Alekhine’s Defense offers benefits like asymmetry, complexity, and opportunities for counterplay.
It can lead to sharp and tactical battles.
However, the risks include potential overextension by Black and the need for precise play. Passive play by Black can be punished by White’s strong center.
How Can I Learn More About Specific Variations and Strategies in Alekhine’s Defense?
To learn more about specific variations, strategies, and historical games, studying chess literature, analyzing games of grandmasters who have employed Alekhine’s Defense, and practicing with computer engines or experienced players can be highly beneficial.
Can black return the knight to its original position for its second move in the Alekhine Defense?
Yes, in the Alekhine Defense, after 1.e4 Nf6 2.e5, black can play 2…Ng8, returning the knight to its original position.
However, this move is not commonly played at the top level because it’s considered passive and doesn’t challenge white’s center immediately. The move 2…Nd5 is more popular and combative.
Playing 2…Ng8 does give white a comfortable advantage, as it allows white to continue developing pieces and controlling the center without any immediate challenges from black.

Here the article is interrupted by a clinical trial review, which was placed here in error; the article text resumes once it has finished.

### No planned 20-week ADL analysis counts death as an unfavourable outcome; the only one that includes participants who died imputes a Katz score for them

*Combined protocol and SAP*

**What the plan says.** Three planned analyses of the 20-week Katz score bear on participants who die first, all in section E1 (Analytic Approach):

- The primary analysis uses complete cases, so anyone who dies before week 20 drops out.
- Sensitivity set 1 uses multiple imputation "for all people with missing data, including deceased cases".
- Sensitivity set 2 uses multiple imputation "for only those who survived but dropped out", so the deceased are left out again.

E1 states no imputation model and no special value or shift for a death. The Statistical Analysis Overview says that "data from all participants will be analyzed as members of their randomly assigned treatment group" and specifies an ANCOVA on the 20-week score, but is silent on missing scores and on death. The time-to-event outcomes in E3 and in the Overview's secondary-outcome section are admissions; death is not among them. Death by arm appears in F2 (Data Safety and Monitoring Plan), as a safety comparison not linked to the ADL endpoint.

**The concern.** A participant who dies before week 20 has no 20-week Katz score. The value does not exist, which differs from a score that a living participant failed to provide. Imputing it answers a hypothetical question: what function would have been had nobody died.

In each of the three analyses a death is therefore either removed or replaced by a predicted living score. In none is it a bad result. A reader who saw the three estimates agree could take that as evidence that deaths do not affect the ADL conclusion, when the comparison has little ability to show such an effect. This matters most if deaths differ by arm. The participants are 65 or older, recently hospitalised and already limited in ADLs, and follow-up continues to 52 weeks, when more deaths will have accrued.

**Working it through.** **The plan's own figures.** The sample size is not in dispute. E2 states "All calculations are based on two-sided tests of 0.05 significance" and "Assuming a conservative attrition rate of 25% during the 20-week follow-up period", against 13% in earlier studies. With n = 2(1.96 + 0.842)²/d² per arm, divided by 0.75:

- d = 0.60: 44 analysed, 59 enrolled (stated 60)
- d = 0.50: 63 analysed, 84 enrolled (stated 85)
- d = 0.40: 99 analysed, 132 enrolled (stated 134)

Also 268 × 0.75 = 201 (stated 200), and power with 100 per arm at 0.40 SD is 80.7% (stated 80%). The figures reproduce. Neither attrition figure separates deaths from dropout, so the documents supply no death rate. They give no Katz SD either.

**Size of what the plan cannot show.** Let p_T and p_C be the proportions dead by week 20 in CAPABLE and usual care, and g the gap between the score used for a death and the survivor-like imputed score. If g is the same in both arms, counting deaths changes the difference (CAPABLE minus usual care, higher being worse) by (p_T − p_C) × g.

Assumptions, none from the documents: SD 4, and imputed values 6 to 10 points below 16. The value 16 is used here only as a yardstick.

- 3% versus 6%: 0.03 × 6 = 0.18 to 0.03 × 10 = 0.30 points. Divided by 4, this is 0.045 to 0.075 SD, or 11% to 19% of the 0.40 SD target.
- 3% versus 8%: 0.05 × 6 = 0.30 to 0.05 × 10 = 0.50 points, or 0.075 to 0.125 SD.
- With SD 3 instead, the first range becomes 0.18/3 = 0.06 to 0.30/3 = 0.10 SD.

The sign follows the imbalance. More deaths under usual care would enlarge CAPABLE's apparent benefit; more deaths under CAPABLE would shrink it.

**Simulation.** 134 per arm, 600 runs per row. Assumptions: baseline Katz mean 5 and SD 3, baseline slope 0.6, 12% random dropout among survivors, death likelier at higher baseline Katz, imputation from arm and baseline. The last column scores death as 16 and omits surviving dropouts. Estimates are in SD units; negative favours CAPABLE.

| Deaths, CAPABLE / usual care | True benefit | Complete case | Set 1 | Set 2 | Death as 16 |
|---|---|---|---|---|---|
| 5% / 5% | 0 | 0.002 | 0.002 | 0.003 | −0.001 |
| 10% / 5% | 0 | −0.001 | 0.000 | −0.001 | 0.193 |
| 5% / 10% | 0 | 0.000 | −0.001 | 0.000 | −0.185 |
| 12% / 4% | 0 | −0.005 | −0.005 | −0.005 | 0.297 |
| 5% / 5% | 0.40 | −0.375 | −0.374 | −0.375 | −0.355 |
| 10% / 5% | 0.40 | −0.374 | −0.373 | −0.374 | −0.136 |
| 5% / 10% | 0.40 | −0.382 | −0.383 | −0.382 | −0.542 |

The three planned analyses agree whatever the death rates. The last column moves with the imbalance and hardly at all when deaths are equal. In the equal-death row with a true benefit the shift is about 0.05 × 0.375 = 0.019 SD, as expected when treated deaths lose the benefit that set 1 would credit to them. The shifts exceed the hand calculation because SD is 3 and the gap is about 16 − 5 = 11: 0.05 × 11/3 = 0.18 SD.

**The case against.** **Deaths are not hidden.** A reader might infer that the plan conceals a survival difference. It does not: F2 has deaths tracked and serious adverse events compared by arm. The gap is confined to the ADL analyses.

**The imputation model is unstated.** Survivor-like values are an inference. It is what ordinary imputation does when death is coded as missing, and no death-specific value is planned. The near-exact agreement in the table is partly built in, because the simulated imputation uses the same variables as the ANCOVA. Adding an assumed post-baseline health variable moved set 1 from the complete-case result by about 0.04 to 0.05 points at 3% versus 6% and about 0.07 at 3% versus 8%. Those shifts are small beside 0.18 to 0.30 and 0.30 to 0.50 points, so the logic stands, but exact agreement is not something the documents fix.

The evaluation of around +1.00 indicates a significant advantage for white, but of course, the actual outcome of the game depends on the subsequent moves and the skill of the players.
Alekhine’s Defense is a distinct and challenging chess opening that underscores the depth and complexity of the game.
Its hypermodern approach and emphasis on asymmetric warfare provide ample opportunities for exciting gameplay.
While it may not be the first choice for beginners, its potential to upend traditional play and lead to intriguing tactical battles makes it a fascinating choice for intermediate and advanced players, as well as those interested in the rich history of chess strategy.